Reduce loan-level price adjustment fees
Fannie Mae and Freddie Mac should reduce the loan-level price adjustment (LLPA) fees. These conventional loan fees raise loan prices considerably and boost the actual mortgage rate paid by “riskier” borrowers. These fees should be eliminated for loans already covered by private mortgage insurance.
Currently, the GSE fees are excessively high and discriminate against households with lower credit scores and limited credit histories. Overall costs to borrowers could also be reduced if mortgage insurance pricing and underwriting were more appropriately regulated.
Increasing the supply of housing, addressing the homeownership needs of underserved households effectively, encouraging lenders to make loans to all households in the communities they serve, and lowering mortgage costs will help millions of American families achieve sustainable homeownership.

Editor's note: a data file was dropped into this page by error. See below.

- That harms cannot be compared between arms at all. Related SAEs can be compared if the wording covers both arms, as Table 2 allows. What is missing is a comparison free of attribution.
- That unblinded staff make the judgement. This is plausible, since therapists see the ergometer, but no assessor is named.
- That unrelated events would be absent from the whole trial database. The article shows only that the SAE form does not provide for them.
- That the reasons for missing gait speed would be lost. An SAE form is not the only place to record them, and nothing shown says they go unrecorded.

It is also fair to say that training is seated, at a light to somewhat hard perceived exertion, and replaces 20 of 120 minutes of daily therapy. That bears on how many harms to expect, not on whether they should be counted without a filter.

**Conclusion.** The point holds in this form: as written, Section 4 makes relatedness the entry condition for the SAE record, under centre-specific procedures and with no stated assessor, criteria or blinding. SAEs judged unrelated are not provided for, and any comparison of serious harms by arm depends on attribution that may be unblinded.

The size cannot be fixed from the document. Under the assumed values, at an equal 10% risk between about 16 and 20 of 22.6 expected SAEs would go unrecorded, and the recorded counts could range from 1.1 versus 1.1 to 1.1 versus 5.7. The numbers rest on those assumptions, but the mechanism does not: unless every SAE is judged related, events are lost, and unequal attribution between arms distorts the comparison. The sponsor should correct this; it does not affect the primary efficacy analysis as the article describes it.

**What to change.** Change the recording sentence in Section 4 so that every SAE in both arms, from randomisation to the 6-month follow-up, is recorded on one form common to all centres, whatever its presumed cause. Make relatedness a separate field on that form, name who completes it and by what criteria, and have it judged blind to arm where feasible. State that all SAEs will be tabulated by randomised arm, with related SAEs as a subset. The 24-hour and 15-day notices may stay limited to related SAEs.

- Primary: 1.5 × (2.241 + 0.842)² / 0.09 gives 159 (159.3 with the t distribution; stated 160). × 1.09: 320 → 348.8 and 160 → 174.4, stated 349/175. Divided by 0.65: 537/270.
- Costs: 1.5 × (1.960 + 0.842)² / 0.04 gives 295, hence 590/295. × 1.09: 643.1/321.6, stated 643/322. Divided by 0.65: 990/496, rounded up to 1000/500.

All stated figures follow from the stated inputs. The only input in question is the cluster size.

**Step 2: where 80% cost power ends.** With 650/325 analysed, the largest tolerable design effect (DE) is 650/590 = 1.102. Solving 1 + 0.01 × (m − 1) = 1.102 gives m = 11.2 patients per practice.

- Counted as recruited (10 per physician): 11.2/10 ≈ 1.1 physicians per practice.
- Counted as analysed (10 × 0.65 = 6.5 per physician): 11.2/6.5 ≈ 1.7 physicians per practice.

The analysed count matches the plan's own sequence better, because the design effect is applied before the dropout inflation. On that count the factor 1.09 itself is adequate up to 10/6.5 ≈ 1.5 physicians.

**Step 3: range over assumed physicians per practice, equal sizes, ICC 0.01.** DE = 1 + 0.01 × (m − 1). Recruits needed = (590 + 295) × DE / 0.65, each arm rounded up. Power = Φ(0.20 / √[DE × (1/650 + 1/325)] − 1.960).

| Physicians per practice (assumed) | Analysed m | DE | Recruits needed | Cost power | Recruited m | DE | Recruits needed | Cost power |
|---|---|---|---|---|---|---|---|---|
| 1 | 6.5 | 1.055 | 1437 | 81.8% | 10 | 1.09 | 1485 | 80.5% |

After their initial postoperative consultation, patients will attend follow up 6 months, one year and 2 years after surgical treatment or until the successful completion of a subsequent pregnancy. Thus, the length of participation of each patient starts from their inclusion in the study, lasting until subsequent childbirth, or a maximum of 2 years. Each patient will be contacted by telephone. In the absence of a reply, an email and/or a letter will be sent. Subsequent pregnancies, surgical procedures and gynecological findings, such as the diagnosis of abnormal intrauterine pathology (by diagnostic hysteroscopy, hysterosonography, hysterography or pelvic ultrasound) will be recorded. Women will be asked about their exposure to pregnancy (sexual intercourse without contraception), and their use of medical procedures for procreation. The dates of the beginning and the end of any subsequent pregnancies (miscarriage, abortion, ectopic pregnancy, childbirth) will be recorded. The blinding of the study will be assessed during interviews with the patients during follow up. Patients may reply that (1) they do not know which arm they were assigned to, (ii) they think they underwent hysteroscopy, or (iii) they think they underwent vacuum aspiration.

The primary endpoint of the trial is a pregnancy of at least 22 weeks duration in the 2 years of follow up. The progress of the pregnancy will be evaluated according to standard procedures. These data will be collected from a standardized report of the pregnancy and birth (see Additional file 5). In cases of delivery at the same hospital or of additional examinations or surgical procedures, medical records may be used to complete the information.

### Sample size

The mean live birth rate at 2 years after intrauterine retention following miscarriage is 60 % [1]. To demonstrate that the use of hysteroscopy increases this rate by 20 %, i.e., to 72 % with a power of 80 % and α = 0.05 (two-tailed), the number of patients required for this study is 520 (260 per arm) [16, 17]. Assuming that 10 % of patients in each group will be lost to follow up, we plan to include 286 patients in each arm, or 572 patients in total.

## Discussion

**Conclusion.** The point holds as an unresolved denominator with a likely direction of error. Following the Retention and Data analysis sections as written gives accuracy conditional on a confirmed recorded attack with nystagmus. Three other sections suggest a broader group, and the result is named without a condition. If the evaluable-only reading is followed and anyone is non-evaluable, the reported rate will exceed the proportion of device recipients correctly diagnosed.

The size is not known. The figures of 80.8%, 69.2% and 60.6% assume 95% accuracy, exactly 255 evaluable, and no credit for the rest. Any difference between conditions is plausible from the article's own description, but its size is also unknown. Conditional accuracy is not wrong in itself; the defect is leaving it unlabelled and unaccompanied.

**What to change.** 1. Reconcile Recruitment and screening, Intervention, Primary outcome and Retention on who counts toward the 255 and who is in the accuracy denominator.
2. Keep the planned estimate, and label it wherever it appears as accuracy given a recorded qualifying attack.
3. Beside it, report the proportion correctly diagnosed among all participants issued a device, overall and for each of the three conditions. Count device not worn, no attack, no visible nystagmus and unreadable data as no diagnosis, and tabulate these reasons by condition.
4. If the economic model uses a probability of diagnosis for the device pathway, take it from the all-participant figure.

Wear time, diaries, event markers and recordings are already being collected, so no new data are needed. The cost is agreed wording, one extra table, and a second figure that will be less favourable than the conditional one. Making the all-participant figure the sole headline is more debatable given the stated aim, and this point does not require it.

Combining these efforts with sound and improved underwriting and with the expanded use of low down payment and down payment assistance programs will result in restoring the role of housing as a vital engine of the nation’s economic growth.
Alejandro Becerra is the former director of research for the National Association of Hispanic Real Estate Professionals.
This column does not necessarily reflect the opinion of HousingWire’s editorial department and its owners.
To contact the author of this story:
Alejandro Becerra at [email protected]
To contact the editor responsible for this story:
Sarah Wheeler at [email protected]